El Bolsón was a quiet little town that seemed to have more hippies than anything else. I killed a few days watching people play with glass orbs, trying to coax money out of shoppers near the local supermarket. I also met a great couple at the campsite. Vicki and Christian were Colombian and Argentinian who had been living in the US until recently. They’d moved down to Buenos Aires and were taking a last trip around the country before moving back to America shortly. I was treated to pizza made completely from scratch (base, sauce and all) and then cooked in a woodfire oven at the campsite. The result made for one of the most spectacular meals of this trip (saying a lot given the asado binges I’ve been on occasionally in Argentina).

Christian in action in El Bolsón

Christian in action in El Bolsón

Christian in action in El Bolsón

Christian in action in El Bolsón

Farewell Maté before going in search of Tom

Farewell Maté before going in search of Tom

I made off late the next day for a big ride towards Bariloche and an awaiting Tom, and spent most of the afternoon slaving through the midday heat and working my way up through a long ascent in the mountains. As with most climbs, the payoff was a long descent that took me down towards a number of beautiful lakes south of Bariloche. I was welcomed to sleep with the first really piercing sunset of the ride as I tucked into my well-rehearsed stodgy pasta with egg and chorizo dinner.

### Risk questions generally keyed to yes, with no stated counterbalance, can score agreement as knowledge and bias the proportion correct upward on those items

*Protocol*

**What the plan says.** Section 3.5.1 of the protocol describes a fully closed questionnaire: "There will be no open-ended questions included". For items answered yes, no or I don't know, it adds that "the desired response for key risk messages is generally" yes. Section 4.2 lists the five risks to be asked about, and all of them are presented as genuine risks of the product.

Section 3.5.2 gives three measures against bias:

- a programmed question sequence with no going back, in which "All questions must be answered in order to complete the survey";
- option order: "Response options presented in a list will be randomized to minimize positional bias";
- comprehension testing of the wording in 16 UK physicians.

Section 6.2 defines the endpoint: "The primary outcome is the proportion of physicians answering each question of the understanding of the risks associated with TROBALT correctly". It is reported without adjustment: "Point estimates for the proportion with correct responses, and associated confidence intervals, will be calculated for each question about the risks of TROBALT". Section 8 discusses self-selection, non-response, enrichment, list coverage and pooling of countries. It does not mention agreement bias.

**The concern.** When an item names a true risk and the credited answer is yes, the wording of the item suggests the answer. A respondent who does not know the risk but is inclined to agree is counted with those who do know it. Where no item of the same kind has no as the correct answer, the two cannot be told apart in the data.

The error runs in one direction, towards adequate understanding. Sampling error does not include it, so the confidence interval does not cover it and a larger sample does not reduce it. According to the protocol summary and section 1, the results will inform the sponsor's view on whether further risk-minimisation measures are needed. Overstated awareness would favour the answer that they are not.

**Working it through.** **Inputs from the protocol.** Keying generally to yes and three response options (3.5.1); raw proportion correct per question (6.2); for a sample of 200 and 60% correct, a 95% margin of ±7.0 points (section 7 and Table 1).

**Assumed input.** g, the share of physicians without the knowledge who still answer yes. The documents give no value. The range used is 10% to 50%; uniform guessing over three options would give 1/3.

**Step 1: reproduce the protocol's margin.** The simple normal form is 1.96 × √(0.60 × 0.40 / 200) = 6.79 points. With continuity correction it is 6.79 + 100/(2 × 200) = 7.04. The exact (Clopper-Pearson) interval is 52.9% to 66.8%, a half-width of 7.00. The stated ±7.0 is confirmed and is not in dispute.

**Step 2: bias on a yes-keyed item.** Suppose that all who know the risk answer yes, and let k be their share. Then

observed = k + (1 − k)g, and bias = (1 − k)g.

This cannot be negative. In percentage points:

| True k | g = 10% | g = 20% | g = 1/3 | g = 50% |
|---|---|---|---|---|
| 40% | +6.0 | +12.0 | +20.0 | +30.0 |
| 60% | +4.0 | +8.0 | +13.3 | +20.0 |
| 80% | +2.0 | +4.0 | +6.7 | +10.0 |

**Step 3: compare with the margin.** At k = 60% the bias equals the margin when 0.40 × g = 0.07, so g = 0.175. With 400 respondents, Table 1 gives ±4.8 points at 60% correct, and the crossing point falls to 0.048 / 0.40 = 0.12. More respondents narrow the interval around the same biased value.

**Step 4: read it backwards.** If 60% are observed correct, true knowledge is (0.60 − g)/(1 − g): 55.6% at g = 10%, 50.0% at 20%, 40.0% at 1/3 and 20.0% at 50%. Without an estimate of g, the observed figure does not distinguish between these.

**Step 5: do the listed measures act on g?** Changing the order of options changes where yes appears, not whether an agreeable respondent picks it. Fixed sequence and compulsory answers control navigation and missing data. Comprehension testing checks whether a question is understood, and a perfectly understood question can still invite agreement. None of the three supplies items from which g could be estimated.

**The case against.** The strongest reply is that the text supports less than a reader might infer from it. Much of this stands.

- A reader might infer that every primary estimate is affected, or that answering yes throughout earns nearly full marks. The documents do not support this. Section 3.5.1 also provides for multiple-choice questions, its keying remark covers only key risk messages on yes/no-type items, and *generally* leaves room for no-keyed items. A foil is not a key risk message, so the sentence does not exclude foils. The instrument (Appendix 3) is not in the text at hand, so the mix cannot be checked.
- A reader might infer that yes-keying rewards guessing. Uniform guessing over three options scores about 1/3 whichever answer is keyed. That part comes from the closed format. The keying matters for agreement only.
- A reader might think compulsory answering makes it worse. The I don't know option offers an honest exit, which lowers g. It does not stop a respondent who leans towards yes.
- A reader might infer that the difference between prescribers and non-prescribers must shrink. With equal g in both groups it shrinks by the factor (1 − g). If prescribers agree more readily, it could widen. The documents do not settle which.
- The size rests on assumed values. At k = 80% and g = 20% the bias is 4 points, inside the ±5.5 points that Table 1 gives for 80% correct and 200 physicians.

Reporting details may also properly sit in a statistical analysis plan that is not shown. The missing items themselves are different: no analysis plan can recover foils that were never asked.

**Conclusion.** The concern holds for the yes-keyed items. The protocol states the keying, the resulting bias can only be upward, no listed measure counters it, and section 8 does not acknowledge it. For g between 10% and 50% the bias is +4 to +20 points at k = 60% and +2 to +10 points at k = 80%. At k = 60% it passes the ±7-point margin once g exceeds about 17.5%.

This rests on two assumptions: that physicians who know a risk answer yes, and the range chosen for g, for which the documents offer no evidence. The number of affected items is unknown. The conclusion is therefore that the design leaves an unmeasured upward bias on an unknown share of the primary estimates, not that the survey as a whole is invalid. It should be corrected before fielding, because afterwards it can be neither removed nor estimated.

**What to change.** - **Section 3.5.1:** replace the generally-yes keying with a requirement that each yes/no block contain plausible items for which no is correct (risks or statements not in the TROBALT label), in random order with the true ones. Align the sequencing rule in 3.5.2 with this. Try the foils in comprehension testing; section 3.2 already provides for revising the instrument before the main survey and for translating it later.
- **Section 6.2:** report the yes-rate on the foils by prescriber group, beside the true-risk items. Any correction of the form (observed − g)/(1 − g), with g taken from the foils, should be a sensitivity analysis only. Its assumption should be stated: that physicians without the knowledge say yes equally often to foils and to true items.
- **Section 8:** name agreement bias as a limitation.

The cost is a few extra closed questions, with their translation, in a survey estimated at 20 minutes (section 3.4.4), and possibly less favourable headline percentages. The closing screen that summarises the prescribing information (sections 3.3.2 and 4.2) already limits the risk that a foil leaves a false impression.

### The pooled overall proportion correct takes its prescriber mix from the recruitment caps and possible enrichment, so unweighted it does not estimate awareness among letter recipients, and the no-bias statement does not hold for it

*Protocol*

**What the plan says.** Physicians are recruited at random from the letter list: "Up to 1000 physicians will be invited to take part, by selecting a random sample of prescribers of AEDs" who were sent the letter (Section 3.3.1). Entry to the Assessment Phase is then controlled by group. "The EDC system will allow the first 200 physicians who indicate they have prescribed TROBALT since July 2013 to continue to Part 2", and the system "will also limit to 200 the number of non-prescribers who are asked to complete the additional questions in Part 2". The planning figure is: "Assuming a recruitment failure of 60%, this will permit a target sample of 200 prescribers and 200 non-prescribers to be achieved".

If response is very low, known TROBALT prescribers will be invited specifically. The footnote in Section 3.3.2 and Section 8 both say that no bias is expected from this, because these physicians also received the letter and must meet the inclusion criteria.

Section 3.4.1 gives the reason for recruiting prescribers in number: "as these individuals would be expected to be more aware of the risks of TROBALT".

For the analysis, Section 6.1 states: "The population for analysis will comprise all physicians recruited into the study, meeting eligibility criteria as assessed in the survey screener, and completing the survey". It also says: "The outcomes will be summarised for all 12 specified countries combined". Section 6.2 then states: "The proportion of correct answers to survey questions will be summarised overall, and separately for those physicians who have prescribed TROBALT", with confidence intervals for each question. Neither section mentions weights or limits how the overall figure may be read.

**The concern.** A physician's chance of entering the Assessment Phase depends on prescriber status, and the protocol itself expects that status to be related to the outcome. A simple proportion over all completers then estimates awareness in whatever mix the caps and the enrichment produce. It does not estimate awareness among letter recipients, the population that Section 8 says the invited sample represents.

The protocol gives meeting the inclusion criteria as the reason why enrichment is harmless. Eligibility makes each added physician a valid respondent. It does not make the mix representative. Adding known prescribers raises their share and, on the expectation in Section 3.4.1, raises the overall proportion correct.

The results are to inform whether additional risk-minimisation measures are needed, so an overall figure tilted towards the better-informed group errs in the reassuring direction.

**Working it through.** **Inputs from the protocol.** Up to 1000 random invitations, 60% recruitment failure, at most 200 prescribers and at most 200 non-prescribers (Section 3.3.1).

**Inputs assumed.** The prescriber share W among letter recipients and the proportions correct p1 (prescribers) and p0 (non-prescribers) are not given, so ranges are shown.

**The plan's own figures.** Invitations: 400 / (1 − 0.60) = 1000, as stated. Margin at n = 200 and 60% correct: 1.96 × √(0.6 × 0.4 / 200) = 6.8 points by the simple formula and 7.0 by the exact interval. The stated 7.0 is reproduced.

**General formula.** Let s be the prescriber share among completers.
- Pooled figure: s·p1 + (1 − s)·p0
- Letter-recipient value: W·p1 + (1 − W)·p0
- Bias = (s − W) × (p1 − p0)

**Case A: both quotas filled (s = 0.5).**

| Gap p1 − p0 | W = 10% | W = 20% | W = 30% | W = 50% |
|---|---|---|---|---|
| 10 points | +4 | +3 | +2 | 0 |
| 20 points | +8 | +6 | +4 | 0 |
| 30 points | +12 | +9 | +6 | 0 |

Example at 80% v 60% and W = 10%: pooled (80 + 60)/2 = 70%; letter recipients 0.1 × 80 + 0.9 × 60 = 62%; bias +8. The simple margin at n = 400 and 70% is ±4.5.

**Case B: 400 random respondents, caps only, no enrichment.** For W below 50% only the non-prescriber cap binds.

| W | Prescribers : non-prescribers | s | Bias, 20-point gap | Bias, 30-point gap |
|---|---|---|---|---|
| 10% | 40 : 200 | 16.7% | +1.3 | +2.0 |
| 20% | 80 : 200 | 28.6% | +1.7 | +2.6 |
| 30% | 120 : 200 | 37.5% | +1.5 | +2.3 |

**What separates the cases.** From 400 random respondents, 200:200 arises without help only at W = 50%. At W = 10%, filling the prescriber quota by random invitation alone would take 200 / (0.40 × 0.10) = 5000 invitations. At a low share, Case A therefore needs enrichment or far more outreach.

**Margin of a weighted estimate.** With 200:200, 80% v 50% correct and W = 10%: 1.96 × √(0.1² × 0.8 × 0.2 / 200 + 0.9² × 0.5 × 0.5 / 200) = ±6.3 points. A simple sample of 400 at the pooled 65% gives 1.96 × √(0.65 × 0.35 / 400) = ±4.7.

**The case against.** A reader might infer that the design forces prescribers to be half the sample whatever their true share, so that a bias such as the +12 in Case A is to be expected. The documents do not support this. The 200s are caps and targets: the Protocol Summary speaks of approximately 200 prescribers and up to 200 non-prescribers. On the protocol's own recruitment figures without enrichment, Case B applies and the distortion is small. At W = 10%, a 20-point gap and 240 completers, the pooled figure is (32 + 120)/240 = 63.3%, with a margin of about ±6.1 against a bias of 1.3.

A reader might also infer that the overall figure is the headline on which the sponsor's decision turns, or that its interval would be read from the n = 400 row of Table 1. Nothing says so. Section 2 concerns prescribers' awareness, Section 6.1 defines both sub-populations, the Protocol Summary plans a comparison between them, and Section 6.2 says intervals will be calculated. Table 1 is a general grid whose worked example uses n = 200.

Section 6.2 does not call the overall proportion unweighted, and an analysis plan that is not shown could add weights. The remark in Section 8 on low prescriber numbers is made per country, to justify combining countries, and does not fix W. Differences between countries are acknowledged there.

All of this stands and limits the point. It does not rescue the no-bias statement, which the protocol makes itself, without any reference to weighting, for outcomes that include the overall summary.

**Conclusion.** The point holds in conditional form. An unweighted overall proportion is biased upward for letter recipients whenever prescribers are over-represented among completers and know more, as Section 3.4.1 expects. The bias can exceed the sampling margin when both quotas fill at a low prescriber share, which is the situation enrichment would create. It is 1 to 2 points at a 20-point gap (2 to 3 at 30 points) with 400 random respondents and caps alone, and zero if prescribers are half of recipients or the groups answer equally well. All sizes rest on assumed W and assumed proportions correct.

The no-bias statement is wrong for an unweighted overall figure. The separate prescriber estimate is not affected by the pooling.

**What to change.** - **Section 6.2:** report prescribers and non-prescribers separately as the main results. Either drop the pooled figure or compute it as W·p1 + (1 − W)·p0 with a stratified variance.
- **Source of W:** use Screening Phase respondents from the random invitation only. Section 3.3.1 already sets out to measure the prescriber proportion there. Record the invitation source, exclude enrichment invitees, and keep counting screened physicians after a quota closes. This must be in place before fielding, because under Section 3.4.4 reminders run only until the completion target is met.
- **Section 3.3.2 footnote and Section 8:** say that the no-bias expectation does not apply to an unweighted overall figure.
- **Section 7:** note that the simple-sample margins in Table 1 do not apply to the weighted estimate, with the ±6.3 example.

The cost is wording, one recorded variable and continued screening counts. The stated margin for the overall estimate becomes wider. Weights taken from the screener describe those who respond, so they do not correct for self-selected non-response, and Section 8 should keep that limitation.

Long riding day payoffs

Long riding day payoffs

The following day I spent the morning riding the final 30km to Bariloche to meet Tom for the last leg of our ride together before we part ways. We planned to ride through La Ruta de los Siete Lagos and to San Martin de los Andes in time for Christmas.

Some people pay money for bathrooms with a mountain view

Some people pay money for bathrooms with a mountain view

In Bariloche I launched a full-scale attempt to find a competitively priced Santa suit to ride to Christmas in, the only option was well out of my price range and would cost about a week’s worth of travel on my budget. Instead I opted for gaudy tinsel and baubles to go with my hat.

Trying to spread some Christmas cheer

Trying to spread some Christmas cheer

The Seven Lakes Route is a section of road a little more than 100km long to link Villa Angostura to San Martin de los Andes, as the name suggests it weaves through a winding coastline between Seven beautiful and temperate lakes, offering a bounty of free campsites and swimming/fly fishing rivers. Though the total length of road from Bariloche was really only a 2 or 3 day ride, we made sure the days were short and spent mostly laying in the sun reading or swimming wherever looked most peaceful.